Abd-al-Rahman begins the process of making Cordoba one of the outstanding cities of the medieval world. On the site of a Roman temple and Visigothic church he builds the famous mosque, with schools and hospitals attached, which survives today as a place of great beauty - even though its vistas of columns and striped arches are brutally interrupted by alterations made for its later use as the city's cathedral.

Cordoba continues to grow in size and wealth and reputation, known equally for its skilled craftsmen and its scholars. Under Abd-al-Rahman III, in the 10th century, it has probably half a million inhabitants. He is the first amir of Cordoba to accord himself the resounding title of caliph.


During the three centuries of Umayyad rule in Spain the Arabs are for the most part in control of almost the entire peninsula. The Christian reconquest makes several tentative beginnings during the period, but northern territories are often then regained by Arab rulers - relying heavily on the wild Berber mercenaries who form the bulk of their armies.

The Berbers eventually prove too hard to control. Concessions to their demands lead in 1031 to the collapse of the Umayyad caliphate and the effective end of Arab rule in Spain. There follows a period of steady Christian advance southwards. It is halted, in 1086, by a tribal leader from north Africa. He is head of a Berber dynasty, the Almoravids.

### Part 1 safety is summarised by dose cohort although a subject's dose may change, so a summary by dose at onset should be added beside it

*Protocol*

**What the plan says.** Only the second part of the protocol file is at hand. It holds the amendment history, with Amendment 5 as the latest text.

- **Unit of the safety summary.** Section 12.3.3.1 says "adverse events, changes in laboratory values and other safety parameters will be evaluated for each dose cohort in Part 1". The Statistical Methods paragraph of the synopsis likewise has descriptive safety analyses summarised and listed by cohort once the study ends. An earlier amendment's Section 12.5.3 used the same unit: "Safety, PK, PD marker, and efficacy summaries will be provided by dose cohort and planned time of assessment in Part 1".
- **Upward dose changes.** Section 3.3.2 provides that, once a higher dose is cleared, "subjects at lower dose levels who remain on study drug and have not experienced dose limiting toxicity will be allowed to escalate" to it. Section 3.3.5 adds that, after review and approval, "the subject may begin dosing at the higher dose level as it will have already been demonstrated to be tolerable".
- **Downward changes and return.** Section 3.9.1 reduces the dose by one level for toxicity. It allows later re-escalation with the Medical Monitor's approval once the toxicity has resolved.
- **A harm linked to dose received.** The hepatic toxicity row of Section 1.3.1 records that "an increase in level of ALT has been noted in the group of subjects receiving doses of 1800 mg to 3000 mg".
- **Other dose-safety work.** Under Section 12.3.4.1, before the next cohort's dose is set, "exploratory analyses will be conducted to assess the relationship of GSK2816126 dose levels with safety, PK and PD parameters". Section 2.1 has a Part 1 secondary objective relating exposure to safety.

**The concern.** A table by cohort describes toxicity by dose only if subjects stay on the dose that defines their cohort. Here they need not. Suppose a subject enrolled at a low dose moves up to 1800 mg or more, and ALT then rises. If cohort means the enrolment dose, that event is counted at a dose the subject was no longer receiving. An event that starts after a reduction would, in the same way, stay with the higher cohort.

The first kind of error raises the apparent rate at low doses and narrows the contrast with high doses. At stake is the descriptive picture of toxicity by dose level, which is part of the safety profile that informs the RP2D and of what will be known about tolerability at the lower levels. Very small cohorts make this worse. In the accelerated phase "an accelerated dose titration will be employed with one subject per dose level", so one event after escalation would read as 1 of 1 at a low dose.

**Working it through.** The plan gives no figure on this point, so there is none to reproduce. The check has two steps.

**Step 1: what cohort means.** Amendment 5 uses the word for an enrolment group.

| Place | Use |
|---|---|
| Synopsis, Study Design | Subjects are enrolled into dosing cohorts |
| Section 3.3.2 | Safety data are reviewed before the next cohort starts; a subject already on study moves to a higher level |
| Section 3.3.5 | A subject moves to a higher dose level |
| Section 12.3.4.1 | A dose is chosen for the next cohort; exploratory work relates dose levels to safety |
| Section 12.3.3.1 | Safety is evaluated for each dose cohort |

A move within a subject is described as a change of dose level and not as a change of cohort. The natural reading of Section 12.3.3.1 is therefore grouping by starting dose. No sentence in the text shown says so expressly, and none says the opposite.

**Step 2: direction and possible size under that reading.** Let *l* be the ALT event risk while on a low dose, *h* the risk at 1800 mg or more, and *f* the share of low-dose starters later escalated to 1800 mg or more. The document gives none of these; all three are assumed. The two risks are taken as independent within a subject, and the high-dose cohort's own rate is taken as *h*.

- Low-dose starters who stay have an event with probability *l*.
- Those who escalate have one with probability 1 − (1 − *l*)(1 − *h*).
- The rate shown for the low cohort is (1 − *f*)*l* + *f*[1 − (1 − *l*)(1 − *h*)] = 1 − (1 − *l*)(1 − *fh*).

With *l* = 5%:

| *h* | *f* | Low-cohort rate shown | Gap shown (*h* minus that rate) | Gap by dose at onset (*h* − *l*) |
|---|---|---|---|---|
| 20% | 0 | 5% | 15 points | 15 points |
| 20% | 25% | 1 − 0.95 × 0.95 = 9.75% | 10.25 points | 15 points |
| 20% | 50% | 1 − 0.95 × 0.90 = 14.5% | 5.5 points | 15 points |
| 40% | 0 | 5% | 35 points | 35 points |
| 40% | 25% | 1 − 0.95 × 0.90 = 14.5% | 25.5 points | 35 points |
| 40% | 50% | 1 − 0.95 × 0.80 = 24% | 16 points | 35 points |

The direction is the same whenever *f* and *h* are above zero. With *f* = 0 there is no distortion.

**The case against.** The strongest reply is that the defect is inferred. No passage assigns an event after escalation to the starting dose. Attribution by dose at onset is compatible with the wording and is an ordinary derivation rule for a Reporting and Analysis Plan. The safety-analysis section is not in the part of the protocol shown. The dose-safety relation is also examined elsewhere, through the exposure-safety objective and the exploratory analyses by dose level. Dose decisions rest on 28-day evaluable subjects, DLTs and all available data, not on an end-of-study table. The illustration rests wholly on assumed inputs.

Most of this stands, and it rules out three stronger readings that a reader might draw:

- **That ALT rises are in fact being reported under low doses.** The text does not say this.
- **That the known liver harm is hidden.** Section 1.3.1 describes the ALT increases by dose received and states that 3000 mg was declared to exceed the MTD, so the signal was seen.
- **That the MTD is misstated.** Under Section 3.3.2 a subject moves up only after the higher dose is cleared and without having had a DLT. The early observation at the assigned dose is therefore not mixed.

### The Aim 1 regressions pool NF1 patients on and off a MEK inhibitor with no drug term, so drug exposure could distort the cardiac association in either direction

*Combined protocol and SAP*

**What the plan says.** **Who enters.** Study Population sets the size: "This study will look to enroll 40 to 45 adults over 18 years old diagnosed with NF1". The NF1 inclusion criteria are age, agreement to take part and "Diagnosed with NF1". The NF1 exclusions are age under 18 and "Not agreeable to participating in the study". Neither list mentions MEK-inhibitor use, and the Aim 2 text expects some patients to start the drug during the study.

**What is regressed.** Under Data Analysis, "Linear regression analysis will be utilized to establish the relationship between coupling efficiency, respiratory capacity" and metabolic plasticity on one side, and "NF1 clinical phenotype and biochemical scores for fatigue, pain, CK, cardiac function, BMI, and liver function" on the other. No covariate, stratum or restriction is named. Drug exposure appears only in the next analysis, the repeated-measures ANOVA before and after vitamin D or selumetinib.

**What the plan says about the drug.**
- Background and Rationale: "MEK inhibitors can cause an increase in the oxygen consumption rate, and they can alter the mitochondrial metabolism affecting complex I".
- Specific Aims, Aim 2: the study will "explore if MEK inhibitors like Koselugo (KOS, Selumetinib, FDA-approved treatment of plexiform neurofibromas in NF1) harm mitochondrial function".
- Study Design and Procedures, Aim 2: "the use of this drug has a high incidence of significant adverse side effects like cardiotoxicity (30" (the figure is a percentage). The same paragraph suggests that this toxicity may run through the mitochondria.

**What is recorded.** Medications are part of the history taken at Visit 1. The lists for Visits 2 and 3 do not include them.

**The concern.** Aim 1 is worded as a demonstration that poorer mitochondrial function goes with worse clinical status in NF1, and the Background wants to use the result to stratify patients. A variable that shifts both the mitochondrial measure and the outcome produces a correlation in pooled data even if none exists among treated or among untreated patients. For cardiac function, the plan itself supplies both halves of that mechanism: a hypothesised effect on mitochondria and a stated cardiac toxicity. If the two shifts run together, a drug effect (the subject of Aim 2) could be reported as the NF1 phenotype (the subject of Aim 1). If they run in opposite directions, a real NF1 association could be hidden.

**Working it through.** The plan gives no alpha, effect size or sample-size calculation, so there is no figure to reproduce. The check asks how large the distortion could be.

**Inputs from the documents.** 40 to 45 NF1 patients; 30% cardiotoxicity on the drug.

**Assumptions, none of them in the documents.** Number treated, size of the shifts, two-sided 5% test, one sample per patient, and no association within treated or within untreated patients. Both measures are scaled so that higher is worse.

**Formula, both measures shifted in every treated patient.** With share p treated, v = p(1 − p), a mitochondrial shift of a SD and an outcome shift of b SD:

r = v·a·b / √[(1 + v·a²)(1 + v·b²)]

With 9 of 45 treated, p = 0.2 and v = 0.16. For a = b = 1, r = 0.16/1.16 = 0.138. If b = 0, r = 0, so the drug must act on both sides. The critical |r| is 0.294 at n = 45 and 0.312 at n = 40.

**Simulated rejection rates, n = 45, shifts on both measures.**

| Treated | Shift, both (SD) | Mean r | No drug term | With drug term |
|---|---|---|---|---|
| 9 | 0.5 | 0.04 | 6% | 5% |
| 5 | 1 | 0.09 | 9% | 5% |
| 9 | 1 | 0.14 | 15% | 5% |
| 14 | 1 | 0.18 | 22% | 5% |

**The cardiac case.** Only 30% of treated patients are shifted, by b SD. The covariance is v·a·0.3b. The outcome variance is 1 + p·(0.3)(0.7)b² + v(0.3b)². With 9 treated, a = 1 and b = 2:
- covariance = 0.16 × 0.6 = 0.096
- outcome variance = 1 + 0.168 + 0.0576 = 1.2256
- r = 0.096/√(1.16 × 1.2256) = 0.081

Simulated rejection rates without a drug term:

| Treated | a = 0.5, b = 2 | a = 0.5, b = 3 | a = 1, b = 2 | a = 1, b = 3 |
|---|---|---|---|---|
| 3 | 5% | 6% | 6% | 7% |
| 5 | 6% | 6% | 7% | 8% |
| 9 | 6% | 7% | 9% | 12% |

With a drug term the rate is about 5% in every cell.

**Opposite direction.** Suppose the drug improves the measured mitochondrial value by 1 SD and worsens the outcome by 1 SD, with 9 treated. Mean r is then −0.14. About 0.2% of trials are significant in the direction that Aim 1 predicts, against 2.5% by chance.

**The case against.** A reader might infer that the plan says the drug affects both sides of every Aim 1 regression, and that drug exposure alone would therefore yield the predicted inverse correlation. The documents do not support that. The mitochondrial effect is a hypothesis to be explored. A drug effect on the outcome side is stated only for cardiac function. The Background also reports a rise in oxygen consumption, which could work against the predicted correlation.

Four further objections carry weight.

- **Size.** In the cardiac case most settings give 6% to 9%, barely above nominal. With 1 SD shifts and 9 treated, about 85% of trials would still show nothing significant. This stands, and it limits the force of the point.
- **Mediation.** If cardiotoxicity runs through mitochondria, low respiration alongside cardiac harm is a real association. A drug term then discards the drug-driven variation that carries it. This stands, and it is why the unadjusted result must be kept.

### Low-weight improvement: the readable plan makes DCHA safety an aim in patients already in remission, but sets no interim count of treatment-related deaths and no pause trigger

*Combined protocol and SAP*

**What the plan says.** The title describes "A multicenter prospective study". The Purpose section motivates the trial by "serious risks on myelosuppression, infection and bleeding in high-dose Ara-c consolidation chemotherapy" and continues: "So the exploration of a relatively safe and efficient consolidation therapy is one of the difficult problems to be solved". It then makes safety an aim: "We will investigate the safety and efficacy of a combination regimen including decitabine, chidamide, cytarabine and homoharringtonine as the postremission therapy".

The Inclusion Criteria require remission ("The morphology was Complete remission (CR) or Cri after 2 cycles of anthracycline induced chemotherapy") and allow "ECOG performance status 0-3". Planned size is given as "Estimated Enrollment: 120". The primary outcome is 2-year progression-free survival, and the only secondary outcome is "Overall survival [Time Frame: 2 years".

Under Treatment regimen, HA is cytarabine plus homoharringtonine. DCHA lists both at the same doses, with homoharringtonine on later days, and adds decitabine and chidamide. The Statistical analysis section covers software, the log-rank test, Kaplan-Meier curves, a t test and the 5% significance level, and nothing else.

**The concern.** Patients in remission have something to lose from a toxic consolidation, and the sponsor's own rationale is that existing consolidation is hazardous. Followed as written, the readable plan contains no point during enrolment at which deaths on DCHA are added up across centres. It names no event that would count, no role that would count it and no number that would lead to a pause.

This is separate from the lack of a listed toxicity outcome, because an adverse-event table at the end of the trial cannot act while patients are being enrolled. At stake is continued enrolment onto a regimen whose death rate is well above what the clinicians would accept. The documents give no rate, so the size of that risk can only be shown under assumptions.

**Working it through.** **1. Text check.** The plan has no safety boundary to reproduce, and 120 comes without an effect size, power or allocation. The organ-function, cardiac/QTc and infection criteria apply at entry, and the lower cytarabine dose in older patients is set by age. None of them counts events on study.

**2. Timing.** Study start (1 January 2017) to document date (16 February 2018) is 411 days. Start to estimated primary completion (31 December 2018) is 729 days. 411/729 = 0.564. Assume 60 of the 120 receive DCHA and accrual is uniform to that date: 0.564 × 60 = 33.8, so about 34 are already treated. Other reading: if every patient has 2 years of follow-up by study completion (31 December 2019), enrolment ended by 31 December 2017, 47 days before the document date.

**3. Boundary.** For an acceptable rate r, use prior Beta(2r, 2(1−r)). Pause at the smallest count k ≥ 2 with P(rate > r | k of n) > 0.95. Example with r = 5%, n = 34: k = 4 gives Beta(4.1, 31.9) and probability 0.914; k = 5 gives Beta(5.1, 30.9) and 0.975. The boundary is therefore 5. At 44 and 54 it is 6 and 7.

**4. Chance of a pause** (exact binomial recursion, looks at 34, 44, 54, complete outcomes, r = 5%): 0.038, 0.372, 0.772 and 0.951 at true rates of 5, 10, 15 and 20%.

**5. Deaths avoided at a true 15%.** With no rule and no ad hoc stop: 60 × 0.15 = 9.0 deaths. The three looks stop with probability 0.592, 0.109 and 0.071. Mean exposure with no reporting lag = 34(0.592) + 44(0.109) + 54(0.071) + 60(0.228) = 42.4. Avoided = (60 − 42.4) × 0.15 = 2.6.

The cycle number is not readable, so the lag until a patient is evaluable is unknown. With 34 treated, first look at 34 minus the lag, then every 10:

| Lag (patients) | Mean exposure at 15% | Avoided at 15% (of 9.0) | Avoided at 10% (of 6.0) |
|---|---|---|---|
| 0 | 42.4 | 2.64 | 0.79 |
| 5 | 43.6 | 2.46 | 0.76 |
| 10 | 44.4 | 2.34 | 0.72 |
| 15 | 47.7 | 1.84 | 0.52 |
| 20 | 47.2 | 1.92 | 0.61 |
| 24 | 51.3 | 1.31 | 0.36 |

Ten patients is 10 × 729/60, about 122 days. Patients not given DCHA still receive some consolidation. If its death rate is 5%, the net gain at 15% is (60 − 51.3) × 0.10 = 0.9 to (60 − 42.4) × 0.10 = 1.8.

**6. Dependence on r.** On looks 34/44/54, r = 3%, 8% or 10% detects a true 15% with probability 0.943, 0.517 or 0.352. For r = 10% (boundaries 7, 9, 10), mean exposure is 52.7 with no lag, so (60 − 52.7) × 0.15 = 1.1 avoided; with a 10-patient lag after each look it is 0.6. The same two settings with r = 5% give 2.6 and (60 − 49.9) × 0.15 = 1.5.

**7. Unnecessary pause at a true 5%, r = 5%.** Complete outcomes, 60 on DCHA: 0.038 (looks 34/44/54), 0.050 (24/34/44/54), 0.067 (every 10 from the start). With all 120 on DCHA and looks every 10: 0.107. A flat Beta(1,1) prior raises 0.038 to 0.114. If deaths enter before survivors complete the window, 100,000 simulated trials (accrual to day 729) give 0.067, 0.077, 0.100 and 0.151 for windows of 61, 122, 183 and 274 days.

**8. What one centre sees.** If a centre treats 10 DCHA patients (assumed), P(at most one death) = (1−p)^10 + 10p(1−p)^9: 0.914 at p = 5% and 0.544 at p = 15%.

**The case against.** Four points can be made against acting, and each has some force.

The Reconquest:711-1492

The reconquest of Spain has been a dream of the Christians ever since the Muslim conquest in the early 8th century, when the Christian Visigoths are rapidly confined to the tiny kingdom of Asturias in the extreme north. The Reconquista becomes an ideal of medieval Spanish chivalry.

It will take more than seven centuries to complete, until the fall of Granada in 1492, and it is complicated by the high degree of integration which develops in many parts of Spain between Muslims and Christians. The intermingling of the communities reduces tension in the early centuries, but in a later more bigoted age provides rich opportunities for persecution.


There is a corresponding change in the notion of reconquest. At the start the ideal is to restore a united Spain under the kings of the Visigoths. This is a territorial ambition, and in these early centuries the two religions (or three, with the many Jews living in Spain) prosper regardless of whether the ruler of the region is Muslim or Christian.

In the 11th century religious fervour enters both camps. A new Muslim dynasty, that of the Almoravids, is more dogmatic than the Umayyads. A more aggressive Christianity, characteristic of the whole of Europe at this time, affects the northern kingdoms. On the wider stage this is the time of the crusades, and the Christians of Spain have their own local Muslims to confront.